What next for Egypt’s peace with Israel?

Anwar Sadat, left, and Menachem Begin with Jimmy Carter at the White House in 1979

 

Originally published in Al-Masry Al-Youm, May 31 2011

Before President Anwar Sadat signed the 1979 peace treaty with Israel and won back the Sinai Peninsula for Egypt, Moshe Dayan, Israel’s eye patch-wearing foreign minister, had no doubt about what the deal would mean for his nation’s security.

“If a wheel is removed,” he reportedly said, “the car will not run again.” In other words, if Egypt was taken away from the field of battle, the Arab world could never again pose a threat to the Jewish state.

After the ruling Supreme Council of the Armed Forces (SCAF) permanently opened the Rafah border crossing into Gaza on Saturday, many in Israel are wondering if the Arab car might have found its throttle again.

“I think many people here are nervous,” said Bruce Maddy-Weitzman, a politics professor at Tel Aviv University. “There was a lot of admiration when people saw civilians going out and asking for better lives, but also concern about what was going to come.”

The SCAF’s decision to permanently open the Rafah border crossing with Gaza, which has been closed as part of a joint Israeli-Egyptian siege on the Palestinian territory since Hamas took power there in 2007, drew sharp criticism from Israeli Prime Minister Benjamin Netanyahu. But for people in Egypt, it was a hopeful sign of new relations with Israel.

Ever since Sadat signed the peace deal – a move he calculated would help him emerge from the shadow of his wildly popular predecessor, Gamal Abdel Nasser – Cairo’s relations with Tel Aviv have been out of step with popular Egyptian feelings.

A 2007 poll by the Pew Global Attitudes project found that 80 percent of Egyptians felt that Palestinian needs could not be met while the state of Israel existed. Only 18 percent believed the two states could co-exist on an even keel.

What will substantively change as a result of the January 25 uprising? Not much, according to Nabil Abdel Fattah, an expert from Al-Ahram Center for Political and Strategic Studies.

“I think the same Egyptian-Israeli relationship will continue as before without any significant changes in strategy,” he said.

In common with most analysts who spoke to Al-Masry Al-Youm – and in stark contrast to much of the fevered speculation that characterized Western coverage of the Egyptian uprising – Abdel Fattah predicted that the 1979 peace treaty with Israel was not in any danger.

“Even the Muslim Brotherhood will respect the treaty,” he said. “This is in the national interest, and they know that if they finish the peace treaty, then the reaction around the world will be negative.”

Despite the SCAF saying soon after the resignation of former President Hosni Mubarak that it would “respect all treaties” signed by previous presidents, the Muslim Brotherhood – which many expect will be the biggest winner in elections scheduled for September – has not been so specific, contenting itself with issuing vague statements about respecting the will of the people.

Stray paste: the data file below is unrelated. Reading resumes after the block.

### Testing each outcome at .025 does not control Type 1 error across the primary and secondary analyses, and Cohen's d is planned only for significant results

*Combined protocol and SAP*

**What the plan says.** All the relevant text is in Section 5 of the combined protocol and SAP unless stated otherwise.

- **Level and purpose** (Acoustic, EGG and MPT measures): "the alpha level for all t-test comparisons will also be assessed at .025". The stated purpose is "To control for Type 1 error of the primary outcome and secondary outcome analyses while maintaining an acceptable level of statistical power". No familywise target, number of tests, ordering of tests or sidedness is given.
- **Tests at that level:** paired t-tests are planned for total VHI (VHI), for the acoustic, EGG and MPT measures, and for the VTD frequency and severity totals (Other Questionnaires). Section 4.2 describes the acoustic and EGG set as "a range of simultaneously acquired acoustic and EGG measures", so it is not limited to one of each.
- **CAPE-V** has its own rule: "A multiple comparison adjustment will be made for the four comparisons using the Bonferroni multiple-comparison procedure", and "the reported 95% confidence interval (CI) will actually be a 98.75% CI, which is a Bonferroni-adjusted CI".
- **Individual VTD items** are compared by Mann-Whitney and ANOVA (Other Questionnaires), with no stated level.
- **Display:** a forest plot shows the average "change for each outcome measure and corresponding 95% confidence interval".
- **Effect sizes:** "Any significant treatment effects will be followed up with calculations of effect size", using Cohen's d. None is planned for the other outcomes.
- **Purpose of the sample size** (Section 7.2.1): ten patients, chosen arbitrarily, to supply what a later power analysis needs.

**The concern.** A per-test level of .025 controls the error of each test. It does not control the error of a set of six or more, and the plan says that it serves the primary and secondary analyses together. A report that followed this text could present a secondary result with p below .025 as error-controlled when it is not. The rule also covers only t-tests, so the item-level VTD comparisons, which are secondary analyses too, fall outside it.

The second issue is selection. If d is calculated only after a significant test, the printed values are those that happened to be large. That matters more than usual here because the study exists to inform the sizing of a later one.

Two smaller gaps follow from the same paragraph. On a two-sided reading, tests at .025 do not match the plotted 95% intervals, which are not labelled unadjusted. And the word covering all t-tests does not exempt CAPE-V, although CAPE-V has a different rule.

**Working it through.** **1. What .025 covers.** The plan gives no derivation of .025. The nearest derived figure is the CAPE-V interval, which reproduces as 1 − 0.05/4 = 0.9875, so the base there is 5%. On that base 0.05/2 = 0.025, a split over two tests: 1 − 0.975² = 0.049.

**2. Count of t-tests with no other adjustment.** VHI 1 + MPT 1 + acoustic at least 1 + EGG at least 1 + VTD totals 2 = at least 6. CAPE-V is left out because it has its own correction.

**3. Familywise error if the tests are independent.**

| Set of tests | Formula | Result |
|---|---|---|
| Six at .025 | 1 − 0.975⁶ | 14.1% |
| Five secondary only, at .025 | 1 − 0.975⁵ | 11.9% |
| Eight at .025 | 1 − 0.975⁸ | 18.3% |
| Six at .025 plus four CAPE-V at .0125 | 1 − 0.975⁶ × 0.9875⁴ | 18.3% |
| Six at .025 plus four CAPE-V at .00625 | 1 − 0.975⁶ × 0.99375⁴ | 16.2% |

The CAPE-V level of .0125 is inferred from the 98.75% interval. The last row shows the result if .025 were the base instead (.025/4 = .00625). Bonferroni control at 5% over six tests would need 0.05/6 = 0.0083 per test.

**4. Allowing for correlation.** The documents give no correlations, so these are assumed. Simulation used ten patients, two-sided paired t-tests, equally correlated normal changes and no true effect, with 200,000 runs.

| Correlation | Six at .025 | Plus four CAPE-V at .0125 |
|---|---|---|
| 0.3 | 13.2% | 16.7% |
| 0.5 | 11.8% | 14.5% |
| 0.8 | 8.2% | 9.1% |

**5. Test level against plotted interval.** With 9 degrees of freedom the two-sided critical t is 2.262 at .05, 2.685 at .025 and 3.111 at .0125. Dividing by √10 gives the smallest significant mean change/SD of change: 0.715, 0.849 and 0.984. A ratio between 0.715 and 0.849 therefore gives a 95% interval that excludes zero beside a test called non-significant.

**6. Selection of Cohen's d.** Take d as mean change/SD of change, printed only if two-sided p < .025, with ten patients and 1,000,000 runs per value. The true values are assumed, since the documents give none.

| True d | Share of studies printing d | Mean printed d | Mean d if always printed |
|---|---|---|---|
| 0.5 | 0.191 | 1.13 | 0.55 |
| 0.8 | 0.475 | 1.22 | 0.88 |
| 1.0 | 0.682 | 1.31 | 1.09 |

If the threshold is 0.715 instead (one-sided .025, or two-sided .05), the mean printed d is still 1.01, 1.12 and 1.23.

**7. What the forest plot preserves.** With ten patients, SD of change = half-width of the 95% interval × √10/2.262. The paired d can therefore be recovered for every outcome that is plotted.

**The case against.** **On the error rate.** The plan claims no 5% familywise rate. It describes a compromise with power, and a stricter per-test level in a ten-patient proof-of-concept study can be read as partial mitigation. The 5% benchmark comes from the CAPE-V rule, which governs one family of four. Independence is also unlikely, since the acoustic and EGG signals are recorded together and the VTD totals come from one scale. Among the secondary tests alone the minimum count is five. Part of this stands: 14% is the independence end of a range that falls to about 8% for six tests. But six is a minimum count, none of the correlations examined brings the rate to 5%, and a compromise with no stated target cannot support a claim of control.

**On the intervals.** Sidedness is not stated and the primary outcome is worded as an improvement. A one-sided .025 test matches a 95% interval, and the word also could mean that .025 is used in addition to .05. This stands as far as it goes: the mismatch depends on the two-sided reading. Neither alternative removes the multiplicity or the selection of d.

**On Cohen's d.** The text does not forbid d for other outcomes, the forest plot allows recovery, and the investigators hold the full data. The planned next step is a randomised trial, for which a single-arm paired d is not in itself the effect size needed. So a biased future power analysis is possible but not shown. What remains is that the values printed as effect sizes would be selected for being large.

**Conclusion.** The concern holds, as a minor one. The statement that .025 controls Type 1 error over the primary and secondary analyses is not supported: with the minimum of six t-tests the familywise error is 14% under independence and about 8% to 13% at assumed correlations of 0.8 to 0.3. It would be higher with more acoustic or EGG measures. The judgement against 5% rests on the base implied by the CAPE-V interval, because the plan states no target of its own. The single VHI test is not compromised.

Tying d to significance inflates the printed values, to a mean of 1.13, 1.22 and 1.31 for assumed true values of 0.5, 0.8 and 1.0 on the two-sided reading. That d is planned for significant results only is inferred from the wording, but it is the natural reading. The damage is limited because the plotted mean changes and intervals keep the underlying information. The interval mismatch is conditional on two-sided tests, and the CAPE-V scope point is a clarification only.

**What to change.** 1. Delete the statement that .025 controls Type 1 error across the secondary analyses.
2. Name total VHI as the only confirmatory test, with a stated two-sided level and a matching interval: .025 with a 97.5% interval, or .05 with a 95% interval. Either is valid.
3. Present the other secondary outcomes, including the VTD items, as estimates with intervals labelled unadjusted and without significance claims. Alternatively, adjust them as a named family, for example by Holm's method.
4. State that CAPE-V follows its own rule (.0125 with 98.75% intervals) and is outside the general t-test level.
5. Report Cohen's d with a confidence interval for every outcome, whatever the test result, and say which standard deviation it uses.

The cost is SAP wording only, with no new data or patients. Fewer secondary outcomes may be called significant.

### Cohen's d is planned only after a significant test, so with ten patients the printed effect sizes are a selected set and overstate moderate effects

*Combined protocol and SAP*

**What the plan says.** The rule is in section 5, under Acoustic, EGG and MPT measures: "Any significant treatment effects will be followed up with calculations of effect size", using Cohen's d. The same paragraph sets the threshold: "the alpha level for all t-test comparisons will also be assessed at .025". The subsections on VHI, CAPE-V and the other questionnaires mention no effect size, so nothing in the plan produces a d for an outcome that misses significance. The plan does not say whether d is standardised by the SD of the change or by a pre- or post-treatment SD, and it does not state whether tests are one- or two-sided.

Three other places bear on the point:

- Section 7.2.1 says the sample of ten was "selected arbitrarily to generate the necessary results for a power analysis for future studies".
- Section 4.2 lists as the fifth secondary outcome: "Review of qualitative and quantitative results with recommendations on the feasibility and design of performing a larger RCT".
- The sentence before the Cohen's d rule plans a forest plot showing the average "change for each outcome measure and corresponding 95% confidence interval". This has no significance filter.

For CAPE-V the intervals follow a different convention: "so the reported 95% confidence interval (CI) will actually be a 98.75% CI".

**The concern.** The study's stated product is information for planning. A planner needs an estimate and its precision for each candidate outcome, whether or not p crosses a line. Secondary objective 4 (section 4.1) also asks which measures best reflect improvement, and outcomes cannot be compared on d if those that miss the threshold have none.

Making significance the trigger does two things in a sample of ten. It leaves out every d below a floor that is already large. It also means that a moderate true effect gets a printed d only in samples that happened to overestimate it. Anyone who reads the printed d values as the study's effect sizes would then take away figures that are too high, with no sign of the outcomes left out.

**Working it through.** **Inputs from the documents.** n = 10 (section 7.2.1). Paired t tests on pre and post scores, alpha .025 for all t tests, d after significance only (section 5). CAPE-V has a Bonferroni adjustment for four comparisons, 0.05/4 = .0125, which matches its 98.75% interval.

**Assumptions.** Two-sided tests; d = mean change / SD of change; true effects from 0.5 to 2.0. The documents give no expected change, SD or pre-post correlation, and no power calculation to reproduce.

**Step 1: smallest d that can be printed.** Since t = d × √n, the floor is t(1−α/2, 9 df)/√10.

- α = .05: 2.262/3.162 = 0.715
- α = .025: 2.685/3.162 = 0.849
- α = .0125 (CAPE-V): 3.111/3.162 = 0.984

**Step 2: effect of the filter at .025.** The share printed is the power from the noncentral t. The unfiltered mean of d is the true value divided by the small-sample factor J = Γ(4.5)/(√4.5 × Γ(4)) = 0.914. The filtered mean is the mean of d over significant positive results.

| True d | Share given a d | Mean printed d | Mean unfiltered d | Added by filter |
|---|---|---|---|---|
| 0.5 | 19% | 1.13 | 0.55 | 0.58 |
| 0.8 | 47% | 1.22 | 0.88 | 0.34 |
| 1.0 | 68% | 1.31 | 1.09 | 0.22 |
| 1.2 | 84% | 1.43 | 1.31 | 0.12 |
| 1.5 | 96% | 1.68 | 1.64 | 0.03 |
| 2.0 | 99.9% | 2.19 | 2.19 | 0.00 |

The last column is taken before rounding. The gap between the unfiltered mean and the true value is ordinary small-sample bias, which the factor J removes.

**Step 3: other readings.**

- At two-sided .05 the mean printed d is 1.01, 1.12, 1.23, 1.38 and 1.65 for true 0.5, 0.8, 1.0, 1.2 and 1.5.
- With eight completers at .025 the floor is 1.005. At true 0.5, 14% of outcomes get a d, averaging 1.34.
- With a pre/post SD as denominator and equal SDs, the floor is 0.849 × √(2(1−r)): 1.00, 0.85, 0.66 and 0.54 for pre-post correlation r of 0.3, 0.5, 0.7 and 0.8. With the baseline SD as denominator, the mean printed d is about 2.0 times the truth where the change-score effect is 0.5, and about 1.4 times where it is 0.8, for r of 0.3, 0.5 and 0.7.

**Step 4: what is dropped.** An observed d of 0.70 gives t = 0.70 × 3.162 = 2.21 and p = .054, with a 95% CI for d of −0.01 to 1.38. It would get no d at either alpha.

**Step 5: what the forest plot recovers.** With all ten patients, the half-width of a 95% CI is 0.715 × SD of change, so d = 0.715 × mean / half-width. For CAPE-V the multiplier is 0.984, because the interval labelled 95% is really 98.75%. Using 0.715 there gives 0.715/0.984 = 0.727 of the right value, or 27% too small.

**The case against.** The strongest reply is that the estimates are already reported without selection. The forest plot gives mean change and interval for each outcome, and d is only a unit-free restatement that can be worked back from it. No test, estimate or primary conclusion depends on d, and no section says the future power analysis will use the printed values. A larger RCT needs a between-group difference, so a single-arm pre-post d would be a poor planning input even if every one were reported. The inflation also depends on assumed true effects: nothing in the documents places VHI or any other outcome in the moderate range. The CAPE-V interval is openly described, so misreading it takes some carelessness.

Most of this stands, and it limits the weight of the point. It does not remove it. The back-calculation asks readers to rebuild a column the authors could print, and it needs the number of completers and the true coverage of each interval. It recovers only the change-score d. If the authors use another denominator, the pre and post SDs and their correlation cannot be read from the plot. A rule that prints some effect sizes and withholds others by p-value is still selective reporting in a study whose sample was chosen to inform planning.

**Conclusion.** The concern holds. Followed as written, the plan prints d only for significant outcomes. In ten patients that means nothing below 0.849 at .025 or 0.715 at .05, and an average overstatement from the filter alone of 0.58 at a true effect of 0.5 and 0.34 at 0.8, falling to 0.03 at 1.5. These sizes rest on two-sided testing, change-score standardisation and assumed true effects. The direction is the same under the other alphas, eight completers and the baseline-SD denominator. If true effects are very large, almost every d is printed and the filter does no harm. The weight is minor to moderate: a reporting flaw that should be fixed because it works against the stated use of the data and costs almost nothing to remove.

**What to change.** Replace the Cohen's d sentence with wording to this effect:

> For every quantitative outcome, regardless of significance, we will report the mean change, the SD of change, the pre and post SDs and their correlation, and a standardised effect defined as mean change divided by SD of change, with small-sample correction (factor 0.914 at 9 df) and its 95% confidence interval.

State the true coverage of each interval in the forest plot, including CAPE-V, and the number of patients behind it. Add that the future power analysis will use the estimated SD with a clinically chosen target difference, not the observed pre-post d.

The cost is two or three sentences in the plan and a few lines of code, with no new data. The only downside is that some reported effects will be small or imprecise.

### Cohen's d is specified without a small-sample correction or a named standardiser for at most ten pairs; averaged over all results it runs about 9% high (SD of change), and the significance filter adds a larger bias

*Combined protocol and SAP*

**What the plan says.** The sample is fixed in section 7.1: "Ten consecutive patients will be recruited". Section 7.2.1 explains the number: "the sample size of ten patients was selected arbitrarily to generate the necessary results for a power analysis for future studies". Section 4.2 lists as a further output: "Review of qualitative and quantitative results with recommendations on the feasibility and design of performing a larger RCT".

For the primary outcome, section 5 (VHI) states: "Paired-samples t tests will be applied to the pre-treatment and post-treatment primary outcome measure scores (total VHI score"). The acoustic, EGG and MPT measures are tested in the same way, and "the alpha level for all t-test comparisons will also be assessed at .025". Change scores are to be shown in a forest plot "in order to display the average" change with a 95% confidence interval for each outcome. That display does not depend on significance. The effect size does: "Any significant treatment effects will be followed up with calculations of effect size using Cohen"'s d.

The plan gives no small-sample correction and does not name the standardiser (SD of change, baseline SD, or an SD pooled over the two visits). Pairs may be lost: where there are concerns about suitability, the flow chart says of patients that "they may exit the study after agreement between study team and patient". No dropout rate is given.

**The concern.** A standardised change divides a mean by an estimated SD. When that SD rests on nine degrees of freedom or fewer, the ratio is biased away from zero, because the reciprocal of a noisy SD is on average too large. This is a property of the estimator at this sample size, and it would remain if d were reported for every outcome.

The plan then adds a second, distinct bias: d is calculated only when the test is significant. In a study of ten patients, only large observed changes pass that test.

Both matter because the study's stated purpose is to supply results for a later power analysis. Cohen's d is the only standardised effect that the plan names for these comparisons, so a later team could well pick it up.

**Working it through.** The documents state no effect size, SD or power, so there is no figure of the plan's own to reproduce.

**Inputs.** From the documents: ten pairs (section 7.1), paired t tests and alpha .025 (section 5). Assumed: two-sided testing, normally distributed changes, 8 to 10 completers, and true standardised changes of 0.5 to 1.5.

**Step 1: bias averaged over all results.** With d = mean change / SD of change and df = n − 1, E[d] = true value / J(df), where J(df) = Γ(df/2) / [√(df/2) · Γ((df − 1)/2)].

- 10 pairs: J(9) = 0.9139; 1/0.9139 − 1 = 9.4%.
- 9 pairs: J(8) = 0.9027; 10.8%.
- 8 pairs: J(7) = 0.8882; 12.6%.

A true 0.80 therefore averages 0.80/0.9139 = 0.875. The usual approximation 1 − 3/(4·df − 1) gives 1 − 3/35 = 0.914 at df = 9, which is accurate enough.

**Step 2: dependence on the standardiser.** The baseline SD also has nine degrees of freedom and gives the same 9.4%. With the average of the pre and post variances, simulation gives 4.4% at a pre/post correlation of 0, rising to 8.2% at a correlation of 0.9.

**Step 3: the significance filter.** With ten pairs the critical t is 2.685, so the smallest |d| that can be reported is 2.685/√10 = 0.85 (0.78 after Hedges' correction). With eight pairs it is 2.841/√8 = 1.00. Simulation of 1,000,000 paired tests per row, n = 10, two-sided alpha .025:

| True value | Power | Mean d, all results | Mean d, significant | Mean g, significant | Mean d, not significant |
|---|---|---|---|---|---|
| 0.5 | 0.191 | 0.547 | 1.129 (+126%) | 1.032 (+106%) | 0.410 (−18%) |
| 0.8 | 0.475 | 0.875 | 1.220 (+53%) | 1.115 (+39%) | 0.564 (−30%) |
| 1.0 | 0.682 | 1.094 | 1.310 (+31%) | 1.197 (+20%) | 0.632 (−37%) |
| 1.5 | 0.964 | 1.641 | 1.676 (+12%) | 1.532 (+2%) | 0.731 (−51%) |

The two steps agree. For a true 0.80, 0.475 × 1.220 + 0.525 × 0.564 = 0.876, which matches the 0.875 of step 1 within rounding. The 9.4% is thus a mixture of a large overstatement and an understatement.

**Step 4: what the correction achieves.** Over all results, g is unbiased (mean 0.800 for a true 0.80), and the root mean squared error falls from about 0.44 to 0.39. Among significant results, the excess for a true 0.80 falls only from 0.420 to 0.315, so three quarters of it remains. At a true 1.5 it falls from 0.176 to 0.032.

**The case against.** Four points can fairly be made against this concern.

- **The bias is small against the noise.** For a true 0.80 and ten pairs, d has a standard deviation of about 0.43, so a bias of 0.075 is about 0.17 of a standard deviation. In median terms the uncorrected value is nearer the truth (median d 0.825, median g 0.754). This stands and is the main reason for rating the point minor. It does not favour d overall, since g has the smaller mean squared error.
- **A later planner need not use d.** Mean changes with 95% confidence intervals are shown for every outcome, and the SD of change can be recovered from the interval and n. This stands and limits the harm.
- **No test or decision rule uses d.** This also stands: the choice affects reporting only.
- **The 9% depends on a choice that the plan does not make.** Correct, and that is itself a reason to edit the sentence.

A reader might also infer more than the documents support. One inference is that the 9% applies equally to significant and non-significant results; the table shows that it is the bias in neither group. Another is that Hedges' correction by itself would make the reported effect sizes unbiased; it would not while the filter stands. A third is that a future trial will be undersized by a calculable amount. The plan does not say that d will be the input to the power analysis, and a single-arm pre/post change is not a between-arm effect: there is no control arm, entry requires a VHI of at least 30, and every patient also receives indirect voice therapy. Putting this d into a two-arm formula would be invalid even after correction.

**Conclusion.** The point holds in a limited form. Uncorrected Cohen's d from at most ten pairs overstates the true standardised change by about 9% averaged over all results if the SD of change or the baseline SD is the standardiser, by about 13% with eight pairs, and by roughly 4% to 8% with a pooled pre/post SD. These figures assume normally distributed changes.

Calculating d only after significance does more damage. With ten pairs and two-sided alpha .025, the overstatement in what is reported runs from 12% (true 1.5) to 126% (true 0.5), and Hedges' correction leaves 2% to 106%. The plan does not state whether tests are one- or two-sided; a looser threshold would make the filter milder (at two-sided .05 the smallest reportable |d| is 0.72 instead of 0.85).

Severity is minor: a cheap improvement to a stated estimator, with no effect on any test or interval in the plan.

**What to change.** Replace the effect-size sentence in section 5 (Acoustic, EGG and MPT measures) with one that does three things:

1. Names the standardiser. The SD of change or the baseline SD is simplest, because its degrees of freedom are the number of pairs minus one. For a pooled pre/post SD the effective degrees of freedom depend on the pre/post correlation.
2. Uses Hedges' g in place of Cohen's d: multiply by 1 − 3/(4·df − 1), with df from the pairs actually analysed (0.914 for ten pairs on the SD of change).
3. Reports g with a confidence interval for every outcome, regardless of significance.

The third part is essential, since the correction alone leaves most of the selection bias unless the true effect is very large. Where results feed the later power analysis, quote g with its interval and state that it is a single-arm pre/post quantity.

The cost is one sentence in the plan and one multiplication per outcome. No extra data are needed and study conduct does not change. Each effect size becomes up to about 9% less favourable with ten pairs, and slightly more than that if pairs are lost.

Many believe that tearing up the peace treaty would be a fool’s errand. Though public attitudes towards Tel Aviv are undeniably icy, a recent poll by the Dubai-based marketing research firm YouGovSiraj also found that 60 percent of Egyptians are in favor of maintaining the status quo. Only 27 percent think that severing ties would be a good idea, according to the survey.

“Nobody is going to risk changing the balance,” said Imam Hamdy, an expert on Arab-Israeli relations at the American University of Cairo. “Nobody can afford it.”

There will, of course, be change, said Hamdy, but it will be characterized by a subtle shift away from the warm cordiality which existed under Mubarak.

But what Israel and the West might view as an alarming disengagement from the spirit of the Camp David Accords, others should see as a return to a more normal, less imbalanced relationship, she added.

“Before 25 January there was an exceptional relationship,” she said. “The Egyptian regime was too accommodating and generous to Israel, even at the expense sometimes of Egyptian and Arab interests.”

As an example Hamdy cited the controversial 20-year deal signed in 2005 in which Egypt agreed to export cheap gas to Israel, triggering anger among some Egyptians who said the fuel was being bought at below-inflation rates.

“Now I think it’s going to be a more normal relationship. I think Egypt will distance itself a bit,” Hamdy said.

Her views were backed up by Abdel Fattah, who added: “The majority of the Egyptian people criticized the regime of Hosni Mubarak because he accepted many violations [against] the Palestinian people.”

“I think the revolutionary uprising is a message to America and Israel saying, ‘You must respect us as a country.’”

If the new government that comes to power after this year’s elections hopes to reflect the will of the people, then a change in Egypt’s attitude toward the issue of the Palestinians would probably be a vote-winner. Indeed, many of the presidential candidates have already started touting their tough-on-Israel credentials as they launch their campaigns.